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  8. I am a newcomer to the blogging world and my blog is going to talk about African American women empowerment. I haven’t researched some of the BWE blogs and I think it’s crazy to focus on men it’s women empowerment for a reason and not to say that can’t include men but it shouldn’t make up the whole movement for empowering our sisters.

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    • The intense focus on men is very patriarchal leaning and not empowering. I believe Black women must love themselves and learn about their history and heritage instead of catering to counteractive dogma and spaces. I know this all too well because I have been through alot of insecurities and aghast in the past but I am now healing.

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      • Yes it is and reading your blog on this topic it’s so sad to me that some African American women want to solely be with white man for power, status, and privilege. I agree with you on the self love that what I wrote about on my blog today my first post that I wrote and how it is so important to have it for yourself first then you can learn to love someone else.

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      • I agree. When my self esteem was at my lowest, I loved reading BWE spaces and blogs but I am beginning to pull way from them. There are some good information on some BWE blogs that does pertain to Black women but I don’t like what has become of it these days.

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      • I am still trying to repair my self esteem. I want to be need to be emotionally, occupation wise and career wise. Writing my blog is my only solace in this crazy world. From looking at your blog, it seems nice and has a positive message behind it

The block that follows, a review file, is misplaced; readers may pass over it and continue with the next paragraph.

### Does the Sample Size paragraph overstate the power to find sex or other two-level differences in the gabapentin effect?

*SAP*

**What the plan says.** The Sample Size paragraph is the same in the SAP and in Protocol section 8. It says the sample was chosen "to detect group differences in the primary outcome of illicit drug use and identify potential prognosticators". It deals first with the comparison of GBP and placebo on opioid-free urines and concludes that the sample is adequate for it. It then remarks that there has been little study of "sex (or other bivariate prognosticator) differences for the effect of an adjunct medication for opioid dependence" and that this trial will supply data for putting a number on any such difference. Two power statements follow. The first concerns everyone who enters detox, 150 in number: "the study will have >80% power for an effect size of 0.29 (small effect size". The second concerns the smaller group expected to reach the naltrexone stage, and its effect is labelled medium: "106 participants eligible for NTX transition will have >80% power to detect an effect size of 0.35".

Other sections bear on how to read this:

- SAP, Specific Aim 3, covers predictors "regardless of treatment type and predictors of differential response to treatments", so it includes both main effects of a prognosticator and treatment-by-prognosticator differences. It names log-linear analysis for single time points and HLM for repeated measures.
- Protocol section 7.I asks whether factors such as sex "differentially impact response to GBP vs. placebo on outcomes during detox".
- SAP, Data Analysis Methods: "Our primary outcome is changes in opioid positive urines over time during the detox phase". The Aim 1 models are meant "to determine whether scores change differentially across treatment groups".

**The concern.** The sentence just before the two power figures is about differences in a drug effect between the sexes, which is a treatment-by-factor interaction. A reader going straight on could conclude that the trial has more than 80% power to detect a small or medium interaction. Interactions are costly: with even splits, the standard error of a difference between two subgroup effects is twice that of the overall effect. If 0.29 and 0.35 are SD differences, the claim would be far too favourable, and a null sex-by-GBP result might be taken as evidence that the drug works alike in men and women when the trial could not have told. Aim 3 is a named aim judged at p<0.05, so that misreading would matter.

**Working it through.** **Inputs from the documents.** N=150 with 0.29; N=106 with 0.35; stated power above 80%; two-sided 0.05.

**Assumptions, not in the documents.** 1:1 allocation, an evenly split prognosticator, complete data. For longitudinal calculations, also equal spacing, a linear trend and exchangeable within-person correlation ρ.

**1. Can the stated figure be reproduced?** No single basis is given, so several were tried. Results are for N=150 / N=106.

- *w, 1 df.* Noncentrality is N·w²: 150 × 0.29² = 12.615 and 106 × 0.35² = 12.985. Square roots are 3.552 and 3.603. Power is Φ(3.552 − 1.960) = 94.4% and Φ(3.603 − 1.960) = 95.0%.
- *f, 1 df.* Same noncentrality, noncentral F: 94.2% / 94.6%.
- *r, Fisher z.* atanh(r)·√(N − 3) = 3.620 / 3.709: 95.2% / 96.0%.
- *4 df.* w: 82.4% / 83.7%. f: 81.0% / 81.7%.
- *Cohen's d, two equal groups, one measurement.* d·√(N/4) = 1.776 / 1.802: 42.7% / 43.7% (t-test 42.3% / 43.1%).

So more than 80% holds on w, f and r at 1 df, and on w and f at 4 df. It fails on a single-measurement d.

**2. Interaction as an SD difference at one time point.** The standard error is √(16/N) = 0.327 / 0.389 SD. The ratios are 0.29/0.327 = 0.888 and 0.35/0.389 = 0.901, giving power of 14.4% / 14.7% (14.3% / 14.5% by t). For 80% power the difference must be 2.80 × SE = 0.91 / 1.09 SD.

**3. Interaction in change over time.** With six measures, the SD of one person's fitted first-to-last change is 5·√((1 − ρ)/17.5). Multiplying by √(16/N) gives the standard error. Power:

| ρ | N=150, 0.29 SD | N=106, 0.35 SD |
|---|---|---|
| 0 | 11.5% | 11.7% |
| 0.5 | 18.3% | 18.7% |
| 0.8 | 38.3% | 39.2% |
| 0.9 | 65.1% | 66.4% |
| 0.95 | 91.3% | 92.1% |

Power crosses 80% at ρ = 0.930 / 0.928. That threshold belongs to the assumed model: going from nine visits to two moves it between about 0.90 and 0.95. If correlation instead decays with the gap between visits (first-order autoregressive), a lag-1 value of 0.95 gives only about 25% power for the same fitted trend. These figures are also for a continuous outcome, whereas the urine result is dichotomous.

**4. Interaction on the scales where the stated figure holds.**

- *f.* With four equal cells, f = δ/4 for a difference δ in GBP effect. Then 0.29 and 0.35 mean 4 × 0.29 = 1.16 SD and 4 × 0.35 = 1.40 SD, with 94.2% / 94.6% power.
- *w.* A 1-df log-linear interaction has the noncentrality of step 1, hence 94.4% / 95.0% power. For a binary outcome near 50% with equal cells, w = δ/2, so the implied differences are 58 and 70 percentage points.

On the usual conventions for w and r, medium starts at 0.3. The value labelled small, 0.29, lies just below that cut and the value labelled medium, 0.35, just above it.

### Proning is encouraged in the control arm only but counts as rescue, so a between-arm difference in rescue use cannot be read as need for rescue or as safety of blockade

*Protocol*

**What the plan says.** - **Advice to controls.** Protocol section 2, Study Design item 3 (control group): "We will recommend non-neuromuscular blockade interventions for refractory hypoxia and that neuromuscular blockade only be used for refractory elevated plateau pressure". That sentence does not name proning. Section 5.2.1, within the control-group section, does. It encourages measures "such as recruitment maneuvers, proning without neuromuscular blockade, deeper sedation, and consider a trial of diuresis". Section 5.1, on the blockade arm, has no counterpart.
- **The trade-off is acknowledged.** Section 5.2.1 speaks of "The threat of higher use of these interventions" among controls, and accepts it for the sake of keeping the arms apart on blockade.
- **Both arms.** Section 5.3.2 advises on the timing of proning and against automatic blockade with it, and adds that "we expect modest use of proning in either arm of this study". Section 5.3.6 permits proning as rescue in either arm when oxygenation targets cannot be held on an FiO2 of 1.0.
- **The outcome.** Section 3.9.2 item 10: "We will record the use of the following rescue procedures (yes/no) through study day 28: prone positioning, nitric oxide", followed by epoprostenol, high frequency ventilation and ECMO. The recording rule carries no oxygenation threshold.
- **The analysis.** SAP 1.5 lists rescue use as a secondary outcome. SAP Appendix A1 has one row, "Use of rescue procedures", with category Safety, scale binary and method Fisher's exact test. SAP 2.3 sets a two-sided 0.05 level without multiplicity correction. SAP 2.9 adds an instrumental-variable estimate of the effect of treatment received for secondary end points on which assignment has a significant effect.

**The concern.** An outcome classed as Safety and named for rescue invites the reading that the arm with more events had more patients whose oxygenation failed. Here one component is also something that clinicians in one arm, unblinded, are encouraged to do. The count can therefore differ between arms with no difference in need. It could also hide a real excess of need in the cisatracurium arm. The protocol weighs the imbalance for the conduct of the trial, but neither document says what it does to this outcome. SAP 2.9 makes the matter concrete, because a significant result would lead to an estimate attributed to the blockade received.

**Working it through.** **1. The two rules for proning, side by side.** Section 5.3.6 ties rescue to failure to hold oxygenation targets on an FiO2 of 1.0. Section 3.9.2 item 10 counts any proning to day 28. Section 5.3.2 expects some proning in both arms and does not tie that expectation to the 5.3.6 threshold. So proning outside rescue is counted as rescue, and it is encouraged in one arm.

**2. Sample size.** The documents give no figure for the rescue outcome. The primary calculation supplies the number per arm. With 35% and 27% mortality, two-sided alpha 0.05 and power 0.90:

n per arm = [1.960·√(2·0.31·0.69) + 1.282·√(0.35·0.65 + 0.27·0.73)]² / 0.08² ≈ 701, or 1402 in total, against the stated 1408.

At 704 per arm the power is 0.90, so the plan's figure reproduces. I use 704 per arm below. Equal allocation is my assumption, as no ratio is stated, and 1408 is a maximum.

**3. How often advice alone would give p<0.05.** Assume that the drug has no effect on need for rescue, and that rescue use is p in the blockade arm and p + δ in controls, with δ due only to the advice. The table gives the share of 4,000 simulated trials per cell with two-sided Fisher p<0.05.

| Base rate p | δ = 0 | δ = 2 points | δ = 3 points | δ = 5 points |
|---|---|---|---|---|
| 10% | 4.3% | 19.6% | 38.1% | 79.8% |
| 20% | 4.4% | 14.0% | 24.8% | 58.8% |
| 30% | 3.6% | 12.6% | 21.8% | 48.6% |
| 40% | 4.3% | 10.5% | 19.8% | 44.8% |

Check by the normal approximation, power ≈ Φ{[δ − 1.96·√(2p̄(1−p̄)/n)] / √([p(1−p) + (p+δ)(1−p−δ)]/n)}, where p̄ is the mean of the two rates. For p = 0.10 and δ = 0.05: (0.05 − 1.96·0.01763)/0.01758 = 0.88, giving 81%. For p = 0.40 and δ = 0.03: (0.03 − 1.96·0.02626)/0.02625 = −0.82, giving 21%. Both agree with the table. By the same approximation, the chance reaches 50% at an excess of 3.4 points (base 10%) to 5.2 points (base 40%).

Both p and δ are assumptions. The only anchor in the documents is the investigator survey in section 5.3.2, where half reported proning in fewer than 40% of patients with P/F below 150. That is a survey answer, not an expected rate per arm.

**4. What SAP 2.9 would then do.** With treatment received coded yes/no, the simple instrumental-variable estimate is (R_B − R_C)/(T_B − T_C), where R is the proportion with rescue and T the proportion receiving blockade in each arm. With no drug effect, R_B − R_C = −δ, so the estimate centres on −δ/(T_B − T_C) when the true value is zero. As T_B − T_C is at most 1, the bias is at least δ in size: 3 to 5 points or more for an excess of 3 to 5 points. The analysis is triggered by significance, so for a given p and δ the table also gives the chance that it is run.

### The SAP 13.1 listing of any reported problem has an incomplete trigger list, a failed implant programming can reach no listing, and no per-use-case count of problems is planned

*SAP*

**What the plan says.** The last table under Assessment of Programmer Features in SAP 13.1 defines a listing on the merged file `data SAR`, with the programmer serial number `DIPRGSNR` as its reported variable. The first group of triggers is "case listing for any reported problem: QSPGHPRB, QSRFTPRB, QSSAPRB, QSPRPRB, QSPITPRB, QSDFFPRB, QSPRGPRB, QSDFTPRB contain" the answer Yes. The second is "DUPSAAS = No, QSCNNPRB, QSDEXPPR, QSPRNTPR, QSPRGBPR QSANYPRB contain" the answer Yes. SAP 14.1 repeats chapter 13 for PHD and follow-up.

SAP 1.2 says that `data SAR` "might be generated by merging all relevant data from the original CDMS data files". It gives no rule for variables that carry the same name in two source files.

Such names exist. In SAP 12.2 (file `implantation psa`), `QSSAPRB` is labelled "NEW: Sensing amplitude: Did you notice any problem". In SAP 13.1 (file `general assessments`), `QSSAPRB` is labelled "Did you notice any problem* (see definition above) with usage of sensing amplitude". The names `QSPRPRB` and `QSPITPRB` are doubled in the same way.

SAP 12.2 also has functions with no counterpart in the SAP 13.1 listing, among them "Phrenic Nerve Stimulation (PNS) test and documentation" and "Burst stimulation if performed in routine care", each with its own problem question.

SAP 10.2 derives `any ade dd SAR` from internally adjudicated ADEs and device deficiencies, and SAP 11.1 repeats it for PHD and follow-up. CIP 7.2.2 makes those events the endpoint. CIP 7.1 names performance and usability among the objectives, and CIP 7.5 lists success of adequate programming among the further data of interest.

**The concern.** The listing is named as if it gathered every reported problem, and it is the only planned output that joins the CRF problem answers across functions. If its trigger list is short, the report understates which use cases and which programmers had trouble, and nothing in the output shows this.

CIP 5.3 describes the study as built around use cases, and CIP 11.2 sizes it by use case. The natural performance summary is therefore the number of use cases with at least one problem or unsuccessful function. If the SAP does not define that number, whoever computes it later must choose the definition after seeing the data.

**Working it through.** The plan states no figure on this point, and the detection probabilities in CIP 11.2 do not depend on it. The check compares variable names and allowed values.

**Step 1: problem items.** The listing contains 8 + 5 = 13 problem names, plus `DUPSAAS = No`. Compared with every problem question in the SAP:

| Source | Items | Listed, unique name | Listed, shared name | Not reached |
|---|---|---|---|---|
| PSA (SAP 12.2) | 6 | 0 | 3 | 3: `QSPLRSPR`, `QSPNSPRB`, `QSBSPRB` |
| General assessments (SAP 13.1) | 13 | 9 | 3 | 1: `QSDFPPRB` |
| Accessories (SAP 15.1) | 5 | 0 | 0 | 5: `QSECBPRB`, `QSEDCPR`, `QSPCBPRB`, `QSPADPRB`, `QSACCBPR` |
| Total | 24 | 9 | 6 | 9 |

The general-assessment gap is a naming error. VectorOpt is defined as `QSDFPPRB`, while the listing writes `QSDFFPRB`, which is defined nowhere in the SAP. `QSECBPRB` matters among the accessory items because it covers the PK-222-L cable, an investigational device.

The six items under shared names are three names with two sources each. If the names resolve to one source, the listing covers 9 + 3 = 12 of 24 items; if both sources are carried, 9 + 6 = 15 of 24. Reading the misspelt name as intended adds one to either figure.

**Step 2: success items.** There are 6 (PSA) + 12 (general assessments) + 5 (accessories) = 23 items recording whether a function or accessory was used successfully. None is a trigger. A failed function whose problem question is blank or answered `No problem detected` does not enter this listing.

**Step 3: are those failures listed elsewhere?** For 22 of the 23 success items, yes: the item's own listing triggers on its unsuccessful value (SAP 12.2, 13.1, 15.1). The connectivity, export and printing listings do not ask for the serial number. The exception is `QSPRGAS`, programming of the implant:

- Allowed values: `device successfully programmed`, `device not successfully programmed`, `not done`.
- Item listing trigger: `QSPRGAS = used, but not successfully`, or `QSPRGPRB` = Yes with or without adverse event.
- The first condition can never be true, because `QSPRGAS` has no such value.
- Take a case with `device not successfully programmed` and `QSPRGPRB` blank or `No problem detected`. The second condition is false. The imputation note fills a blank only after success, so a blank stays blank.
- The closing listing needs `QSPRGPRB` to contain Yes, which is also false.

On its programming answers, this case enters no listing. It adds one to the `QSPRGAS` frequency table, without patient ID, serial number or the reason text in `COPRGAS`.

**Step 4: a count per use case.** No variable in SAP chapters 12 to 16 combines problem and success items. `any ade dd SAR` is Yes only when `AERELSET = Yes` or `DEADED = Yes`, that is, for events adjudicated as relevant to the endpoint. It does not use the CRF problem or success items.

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      • Yeah I believe the blog is therapeutic and fun at the same time. Yeah that was what I was going for a positive message about African American women and to educate women on self love, mental health and me being a feminist and getting rid of stereotypes of African Women because we have so many. To have is come together instead of tearing each other down or judging each other for being different.

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  9. As the end of the year nears, I have been some updates to this post. And I have officially deleted my Facebook so that I can focus on school and my new job in a week or so. I would wish everyone Happy Holidays.

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  10. This was very satisfying to do. Getting the several long ones made it easier to fill in the blanks. My favourite was 6d – had to confirm that it was the right word. I agree with gnomethang regarding 12,21 and27/28a – they were good ona.hTsenks Elgar for a good Toughie and thank you Anax for your review.

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  11. Salve qui è la redazione di Telegolfo wwe.ewltgolfo.it qui è arrivata una forma del messaggio che indicava l’ospedale dove c’èra l’emergenza quello di Formia,località a noi vicina,il resto del messaggio è identico a quello riportato nei vari post.cordiali saluti

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  12. I ended up buying that set of cutters and the elephant, rabbit, bear and I LOVE thm…ejust the right size and so very cute. Thanks again for sharing.